'History doesn’t repeat itself, but it does rhyme' - Mark Twain.
A gallimaufry of random China history and research interests
Monday, January 5, 2009
The other day I noted that the American comedian Will Rogers compared the countryside around Harbin to Nebraska when he visited in the early 1930s. This jogged my memory to other bizarre comparisons that have cropped up over the decades – invariably to various English places:
In the 1870s Jules Verne compared Hong Kong to a town in Kent or Surrey
In 1933 Peter Fleming toured China and compared Chengde to Windsor
He then compared Peking with Oxford for some reason!
Later in 1938 Auden and Isherwood (above obviously) described the countryside around Guangzhou as reminiscent of the Severn Valley
And then during his stay in China during the Second World War the (yet to be at the time) famous Sinologist Joseph Needham compared Fuzhou to Clapham and, perhaps most bizzarely, wartime Chongqing to Torquay! And so a blog about China gets to include a picture of Torquay in the charming county of Devon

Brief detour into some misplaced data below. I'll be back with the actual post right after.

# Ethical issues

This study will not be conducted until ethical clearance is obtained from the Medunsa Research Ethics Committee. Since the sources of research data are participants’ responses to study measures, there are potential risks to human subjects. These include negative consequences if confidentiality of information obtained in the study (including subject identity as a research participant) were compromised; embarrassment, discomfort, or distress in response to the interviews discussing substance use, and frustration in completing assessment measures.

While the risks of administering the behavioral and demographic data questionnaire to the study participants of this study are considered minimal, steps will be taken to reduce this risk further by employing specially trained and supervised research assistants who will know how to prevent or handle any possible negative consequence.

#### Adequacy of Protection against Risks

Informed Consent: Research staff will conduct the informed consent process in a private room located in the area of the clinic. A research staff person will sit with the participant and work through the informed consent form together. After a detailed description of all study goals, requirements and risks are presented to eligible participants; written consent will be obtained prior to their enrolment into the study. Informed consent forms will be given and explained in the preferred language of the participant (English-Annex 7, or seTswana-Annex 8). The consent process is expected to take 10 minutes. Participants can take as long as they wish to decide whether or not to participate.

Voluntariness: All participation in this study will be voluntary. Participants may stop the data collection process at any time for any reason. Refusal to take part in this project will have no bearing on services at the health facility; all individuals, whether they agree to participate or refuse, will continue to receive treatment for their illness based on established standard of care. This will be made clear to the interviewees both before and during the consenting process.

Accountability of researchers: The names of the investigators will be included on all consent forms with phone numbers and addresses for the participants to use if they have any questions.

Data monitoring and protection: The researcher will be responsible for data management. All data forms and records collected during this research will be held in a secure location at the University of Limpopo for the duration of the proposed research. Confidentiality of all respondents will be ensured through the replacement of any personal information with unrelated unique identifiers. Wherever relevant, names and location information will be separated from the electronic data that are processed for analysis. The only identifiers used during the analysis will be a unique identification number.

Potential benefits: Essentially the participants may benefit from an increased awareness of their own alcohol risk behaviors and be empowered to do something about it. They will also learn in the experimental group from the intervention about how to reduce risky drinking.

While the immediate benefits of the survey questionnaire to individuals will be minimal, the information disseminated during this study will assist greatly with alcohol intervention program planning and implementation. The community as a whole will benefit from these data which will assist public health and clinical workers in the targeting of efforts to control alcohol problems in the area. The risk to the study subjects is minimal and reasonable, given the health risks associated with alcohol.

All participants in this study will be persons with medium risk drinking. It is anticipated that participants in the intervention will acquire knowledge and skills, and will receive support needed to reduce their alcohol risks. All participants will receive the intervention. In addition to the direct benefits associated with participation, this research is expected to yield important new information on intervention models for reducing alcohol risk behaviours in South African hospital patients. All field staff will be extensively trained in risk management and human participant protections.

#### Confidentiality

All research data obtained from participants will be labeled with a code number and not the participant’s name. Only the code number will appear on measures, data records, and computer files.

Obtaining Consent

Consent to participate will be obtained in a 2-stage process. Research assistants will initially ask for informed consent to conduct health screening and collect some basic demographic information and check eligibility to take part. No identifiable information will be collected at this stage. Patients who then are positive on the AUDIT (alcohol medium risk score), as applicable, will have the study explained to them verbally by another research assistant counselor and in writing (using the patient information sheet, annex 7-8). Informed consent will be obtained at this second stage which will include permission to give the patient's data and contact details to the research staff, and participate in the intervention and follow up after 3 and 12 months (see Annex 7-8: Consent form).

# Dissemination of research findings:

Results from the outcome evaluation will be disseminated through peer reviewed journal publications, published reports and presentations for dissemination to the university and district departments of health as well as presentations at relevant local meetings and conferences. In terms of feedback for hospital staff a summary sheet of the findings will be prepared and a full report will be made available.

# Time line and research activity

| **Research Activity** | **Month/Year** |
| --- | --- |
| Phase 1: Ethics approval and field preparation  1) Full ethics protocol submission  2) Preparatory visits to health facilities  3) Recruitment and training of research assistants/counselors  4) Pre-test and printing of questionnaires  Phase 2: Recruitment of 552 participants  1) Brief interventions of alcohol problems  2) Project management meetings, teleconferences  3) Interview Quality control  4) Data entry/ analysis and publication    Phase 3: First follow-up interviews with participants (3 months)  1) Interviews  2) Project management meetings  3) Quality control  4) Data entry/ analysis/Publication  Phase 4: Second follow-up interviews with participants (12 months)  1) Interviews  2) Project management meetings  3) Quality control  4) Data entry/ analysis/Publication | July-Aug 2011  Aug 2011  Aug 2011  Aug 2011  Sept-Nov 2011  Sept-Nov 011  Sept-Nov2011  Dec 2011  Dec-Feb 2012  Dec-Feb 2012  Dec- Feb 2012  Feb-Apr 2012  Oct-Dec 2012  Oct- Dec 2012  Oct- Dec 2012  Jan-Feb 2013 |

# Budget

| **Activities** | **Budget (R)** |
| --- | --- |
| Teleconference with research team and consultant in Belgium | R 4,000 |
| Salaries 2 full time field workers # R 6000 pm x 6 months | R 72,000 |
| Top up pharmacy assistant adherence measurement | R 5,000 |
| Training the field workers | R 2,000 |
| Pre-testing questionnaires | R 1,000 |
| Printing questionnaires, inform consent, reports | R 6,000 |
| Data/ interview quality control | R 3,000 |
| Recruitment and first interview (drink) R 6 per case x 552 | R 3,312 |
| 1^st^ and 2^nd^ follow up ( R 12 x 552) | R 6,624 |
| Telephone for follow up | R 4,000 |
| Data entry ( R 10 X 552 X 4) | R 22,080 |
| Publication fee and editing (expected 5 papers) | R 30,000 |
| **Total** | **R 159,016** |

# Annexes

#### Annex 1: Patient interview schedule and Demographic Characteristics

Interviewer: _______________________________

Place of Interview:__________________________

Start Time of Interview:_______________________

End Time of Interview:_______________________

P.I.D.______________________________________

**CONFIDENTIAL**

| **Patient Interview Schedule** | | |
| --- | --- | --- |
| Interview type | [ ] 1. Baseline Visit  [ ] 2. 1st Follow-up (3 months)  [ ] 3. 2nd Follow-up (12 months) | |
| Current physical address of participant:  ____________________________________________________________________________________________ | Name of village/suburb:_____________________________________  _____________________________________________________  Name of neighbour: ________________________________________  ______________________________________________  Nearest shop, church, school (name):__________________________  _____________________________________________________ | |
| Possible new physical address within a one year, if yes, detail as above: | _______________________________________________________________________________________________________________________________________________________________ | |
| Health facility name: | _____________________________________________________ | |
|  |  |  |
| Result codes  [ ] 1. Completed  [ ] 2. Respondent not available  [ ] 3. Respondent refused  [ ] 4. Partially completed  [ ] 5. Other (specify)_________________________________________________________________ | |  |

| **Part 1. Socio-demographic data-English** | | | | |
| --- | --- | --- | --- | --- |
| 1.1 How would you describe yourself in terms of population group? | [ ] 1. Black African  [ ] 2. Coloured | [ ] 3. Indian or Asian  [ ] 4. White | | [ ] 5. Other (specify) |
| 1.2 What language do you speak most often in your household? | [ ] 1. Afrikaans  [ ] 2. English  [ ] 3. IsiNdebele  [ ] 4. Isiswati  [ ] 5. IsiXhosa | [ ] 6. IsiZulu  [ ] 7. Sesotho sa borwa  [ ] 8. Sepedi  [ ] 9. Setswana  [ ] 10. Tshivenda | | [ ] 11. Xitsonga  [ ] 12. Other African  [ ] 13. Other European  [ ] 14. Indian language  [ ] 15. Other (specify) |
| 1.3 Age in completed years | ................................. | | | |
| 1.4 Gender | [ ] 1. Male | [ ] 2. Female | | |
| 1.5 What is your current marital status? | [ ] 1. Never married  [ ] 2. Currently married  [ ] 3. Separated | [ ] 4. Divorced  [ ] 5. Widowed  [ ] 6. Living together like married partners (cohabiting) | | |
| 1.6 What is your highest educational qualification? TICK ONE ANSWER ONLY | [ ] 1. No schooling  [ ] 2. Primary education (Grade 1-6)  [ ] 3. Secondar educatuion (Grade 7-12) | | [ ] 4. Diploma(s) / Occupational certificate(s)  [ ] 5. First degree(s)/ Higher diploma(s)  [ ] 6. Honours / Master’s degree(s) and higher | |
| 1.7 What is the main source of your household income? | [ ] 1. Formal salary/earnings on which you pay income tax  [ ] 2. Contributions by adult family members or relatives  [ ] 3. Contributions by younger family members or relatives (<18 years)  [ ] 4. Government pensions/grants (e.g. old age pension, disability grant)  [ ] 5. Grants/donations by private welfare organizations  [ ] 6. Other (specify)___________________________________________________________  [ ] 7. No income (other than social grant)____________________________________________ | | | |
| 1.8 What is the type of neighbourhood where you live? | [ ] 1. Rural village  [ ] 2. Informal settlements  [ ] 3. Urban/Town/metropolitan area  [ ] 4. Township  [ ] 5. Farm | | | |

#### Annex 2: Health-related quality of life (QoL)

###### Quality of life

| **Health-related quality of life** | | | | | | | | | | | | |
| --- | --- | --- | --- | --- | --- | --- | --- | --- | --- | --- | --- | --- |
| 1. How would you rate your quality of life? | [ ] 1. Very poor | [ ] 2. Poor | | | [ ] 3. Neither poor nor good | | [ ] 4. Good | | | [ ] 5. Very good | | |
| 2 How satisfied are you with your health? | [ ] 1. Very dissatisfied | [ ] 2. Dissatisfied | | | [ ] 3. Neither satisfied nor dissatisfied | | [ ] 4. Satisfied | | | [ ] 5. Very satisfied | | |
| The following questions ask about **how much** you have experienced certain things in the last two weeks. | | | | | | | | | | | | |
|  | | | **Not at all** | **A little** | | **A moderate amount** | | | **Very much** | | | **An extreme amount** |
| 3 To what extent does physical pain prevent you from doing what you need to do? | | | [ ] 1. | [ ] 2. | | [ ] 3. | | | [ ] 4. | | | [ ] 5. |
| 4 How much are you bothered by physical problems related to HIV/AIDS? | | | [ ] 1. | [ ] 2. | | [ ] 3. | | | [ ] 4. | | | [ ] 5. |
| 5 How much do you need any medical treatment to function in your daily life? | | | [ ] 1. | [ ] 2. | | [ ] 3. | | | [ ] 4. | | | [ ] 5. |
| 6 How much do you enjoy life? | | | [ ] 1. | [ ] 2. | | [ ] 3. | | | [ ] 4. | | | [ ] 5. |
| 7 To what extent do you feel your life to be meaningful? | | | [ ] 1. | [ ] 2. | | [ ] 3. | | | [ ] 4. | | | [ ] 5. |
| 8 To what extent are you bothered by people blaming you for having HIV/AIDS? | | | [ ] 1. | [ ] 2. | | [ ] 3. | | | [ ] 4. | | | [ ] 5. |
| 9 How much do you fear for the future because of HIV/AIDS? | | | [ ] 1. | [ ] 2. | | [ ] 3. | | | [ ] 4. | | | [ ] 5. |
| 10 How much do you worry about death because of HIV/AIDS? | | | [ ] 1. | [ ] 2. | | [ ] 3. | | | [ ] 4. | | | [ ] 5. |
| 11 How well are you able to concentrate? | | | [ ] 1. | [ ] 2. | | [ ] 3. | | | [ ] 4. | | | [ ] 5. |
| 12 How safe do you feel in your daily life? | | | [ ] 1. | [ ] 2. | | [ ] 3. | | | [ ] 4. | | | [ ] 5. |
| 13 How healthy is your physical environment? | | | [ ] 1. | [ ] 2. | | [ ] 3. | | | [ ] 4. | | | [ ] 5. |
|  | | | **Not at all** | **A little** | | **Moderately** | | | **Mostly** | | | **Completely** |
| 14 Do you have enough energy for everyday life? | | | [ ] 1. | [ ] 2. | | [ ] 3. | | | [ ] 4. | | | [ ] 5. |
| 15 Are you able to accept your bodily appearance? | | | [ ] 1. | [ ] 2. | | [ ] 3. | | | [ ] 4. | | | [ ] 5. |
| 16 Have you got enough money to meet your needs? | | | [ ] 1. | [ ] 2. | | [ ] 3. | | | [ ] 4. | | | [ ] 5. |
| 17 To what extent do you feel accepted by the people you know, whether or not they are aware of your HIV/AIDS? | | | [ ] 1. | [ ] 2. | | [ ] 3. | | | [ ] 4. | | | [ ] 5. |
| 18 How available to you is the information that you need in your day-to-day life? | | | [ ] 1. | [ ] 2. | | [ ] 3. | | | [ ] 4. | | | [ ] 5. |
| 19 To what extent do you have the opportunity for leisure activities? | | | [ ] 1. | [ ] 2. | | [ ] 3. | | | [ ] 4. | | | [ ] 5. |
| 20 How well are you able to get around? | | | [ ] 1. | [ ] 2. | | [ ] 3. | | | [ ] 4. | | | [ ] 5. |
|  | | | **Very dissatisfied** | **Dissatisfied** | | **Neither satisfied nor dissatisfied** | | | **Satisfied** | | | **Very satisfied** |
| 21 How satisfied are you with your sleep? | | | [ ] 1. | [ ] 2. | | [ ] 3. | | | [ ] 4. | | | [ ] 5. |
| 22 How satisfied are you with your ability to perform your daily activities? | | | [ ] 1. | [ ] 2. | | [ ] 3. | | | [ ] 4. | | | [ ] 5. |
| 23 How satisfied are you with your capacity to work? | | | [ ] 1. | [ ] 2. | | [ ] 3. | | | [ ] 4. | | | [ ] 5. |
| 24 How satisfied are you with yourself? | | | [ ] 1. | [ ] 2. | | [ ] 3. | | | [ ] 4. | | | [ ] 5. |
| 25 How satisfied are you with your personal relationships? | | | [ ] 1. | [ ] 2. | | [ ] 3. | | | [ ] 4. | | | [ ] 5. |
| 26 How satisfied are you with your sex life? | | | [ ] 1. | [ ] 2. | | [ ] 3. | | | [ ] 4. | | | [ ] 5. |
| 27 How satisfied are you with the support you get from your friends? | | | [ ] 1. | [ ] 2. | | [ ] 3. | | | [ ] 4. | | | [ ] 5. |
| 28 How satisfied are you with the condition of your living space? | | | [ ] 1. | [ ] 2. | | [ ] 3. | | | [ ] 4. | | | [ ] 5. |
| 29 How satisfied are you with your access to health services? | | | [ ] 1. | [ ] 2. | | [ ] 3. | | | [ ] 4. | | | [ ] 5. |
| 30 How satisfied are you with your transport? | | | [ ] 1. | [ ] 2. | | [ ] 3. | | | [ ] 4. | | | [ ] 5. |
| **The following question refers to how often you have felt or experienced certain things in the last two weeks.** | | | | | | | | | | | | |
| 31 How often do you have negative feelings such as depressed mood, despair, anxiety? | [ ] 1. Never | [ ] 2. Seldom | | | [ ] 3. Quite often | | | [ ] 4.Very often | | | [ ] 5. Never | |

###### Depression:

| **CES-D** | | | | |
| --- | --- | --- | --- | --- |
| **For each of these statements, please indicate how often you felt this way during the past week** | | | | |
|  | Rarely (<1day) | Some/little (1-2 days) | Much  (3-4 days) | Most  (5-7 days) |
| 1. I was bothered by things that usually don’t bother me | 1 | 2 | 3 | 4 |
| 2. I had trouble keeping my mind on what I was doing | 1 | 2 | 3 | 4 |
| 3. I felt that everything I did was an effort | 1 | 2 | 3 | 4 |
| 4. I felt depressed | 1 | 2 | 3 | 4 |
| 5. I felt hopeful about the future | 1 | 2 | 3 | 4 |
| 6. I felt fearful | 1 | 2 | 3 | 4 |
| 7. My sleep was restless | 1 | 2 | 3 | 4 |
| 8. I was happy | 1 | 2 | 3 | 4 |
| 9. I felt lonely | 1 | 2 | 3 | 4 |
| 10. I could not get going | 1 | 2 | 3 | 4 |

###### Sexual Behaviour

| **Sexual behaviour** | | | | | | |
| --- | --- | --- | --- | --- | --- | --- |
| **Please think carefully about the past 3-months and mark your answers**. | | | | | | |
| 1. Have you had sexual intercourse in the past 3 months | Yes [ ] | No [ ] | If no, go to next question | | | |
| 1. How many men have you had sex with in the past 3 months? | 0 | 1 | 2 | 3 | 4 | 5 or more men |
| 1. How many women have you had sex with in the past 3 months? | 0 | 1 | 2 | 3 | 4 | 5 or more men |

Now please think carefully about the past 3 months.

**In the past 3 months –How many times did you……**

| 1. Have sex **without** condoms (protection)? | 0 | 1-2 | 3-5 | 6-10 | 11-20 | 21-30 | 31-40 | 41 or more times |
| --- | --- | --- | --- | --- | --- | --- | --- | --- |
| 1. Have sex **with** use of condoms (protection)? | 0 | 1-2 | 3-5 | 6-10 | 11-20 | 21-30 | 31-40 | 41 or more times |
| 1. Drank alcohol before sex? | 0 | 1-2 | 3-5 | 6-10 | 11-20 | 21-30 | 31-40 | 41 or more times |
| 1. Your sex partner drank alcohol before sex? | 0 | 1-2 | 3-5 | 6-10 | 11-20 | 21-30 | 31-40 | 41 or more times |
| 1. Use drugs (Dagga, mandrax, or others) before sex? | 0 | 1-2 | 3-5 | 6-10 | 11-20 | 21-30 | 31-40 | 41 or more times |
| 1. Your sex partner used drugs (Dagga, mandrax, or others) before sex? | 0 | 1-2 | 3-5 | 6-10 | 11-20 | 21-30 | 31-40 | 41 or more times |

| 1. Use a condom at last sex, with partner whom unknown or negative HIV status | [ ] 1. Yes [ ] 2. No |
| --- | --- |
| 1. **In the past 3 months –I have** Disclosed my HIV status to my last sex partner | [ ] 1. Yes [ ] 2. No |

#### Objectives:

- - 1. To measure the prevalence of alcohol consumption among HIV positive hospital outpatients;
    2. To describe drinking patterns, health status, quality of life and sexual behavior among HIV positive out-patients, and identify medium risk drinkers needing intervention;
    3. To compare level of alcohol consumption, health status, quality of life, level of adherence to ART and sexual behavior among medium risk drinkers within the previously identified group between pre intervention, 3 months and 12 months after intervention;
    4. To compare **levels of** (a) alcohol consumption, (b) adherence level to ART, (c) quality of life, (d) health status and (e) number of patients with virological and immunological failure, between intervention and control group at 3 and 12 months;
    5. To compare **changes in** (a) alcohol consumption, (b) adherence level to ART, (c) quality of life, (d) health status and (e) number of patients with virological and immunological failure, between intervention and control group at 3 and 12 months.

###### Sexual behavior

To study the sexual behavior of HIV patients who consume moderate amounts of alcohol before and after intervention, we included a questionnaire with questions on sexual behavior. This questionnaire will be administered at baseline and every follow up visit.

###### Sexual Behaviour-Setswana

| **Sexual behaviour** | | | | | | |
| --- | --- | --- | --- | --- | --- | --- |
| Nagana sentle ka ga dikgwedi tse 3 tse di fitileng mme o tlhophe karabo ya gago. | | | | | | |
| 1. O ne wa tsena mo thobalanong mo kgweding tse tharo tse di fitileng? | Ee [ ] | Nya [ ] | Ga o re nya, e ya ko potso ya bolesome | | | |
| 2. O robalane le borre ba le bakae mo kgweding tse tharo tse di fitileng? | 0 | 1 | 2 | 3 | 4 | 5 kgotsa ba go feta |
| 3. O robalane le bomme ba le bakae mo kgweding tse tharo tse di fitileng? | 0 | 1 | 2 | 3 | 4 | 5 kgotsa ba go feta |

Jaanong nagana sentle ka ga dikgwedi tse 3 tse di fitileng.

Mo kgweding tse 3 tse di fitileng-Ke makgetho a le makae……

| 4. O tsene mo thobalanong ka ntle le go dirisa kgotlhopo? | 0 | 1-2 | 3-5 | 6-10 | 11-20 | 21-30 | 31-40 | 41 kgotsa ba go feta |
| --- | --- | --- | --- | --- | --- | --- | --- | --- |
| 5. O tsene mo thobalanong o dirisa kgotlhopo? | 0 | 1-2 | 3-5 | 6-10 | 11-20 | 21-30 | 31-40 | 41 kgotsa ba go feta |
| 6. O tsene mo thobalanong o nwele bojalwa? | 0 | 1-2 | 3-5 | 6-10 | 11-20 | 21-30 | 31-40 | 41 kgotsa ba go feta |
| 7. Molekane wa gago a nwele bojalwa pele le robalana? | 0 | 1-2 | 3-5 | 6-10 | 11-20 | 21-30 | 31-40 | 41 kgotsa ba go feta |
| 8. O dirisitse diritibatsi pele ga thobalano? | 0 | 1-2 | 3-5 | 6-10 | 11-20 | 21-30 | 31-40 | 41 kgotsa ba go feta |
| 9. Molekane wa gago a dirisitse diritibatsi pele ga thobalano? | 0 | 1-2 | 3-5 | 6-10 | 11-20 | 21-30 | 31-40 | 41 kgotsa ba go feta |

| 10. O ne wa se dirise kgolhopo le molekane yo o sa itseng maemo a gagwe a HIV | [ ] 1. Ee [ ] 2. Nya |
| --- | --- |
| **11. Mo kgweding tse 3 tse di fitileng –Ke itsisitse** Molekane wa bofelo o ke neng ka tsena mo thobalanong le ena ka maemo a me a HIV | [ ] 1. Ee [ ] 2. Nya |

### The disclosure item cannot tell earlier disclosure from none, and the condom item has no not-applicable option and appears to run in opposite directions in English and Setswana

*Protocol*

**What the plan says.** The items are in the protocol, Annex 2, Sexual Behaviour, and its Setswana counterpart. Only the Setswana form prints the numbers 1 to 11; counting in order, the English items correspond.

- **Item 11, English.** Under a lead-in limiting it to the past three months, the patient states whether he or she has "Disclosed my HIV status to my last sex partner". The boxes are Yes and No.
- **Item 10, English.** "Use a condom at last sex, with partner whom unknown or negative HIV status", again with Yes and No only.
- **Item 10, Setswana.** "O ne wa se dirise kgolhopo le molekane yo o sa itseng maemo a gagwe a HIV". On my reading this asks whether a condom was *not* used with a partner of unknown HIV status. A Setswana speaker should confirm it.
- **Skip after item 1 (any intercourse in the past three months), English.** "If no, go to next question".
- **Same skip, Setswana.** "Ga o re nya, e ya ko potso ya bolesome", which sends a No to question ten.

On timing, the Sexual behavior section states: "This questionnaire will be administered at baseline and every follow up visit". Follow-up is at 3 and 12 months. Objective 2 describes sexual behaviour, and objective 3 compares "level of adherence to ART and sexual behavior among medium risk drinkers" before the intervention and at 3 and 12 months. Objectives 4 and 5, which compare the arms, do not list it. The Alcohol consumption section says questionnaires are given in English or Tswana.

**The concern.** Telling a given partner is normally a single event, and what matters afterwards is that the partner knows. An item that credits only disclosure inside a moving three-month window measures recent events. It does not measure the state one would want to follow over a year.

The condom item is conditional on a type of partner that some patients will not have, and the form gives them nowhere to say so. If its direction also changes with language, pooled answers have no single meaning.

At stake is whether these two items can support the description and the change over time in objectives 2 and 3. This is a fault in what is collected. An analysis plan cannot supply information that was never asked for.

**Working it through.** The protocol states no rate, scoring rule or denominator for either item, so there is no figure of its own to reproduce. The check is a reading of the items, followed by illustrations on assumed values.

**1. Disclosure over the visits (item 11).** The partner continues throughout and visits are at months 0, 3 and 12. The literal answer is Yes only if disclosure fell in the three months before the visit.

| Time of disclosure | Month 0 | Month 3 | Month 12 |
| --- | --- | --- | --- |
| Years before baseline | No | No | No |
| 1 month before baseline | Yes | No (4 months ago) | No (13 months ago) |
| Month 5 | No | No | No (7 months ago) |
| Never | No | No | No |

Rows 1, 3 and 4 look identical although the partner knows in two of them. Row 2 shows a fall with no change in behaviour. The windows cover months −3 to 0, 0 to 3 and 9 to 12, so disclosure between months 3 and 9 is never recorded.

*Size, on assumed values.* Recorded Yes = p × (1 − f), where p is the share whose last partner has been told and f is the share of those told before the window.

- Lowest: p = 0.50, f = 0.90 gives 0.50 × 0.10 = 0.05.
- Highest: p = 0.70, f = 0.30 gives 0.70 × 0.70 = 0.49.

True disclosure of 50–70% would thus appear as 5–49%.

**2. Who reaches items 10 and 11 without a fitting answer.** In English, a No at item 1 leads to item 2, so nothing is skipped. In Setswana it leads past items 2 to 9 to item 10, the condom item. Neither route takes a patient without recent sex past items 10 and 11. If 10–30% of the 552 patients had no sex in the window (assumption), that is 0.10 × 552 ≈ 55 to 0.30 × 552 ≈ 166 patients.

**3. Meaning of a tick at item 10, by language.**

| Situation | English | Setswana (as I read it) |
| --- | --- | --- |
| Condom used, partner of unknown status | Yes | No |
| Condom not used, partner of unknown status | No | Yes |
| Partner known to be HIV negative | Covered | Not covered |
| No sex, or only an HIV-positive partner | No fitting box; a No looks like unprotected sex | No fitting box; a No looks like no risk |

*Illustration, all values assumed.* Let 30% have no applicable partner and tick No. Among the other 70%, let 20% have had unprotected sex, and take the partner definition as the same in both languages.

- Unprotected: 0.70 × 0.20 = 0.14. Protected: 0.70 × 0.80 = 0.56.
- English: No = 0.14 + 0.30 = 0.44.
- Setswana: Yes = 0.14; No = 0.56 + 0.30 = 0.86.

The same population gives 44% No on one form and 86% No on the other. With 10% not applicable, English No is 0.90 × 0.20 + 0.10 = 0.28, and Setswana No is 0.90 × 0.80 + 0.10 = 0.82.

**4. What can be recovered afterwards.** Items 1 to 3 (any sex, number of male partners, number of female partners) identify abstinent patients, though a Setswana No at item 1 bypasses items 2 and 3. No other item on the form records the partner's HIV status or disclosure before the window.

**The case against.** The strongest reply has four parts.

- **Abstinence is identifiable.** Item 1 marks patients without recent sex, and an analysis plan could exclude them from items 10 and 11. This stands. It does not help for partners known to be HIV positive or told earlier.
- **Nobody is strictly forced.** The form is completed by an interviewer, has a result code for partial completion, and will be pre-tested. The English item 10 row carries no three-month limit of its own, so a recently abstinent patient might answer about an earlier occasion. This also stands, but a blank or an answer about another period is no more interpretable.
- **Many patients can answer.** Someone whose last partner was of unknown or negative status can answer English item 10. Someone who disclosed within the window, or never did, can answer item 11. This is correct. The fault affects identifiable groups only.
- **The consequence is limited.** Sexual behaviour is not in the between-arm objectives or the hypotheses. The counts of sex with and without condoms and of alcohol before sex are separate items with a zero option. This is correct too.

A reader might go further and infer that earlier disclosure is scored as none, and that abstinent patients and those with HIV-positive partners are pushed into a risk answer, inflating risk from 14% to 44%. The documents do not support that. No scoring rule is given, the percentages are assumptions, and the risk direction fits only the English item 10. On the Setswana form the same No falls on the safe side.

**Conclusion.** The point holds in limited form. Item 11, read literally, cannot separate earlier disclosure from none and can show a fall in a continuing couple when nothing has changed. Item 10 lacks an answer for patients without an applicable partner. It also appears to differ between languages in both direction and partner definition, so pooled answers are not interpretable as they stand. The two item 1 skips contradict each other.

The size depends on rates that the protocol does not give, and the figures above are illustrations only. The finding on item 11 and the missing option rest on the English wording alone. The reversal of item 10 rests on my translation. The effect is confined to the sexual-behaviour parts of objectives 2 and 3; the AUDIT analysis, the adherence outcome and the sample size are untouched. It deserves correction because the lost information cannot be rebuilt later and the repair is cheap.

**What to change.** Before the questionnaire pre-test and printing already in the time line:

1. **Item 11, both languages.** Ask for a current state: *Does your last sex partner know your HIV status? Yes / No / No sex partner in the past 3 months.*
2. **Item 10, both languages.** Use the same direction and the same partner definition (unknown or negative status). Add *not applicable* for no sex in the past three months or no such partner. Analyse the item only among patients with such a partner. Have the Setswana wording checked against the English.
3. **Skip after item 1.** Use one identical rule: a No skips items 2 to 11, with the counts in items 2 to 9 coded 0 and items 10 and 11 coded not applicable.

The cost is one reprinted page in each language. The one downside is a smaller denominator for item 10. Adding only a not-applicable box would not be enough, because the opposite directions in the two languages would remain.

As someone who divides their time pretty evenly writing about China now and China back then this seemed like a place to throw all the interesting bits that fall through the cracks somehow and never get used anywhere else.
It's basically the stuff that doesn't get used in my writing about modern China or in the books I do about old China - i.e. probably of little interest to anyone but me and therefore ideally suited to an obscure blog up a dark cul-de-sac of the Internet.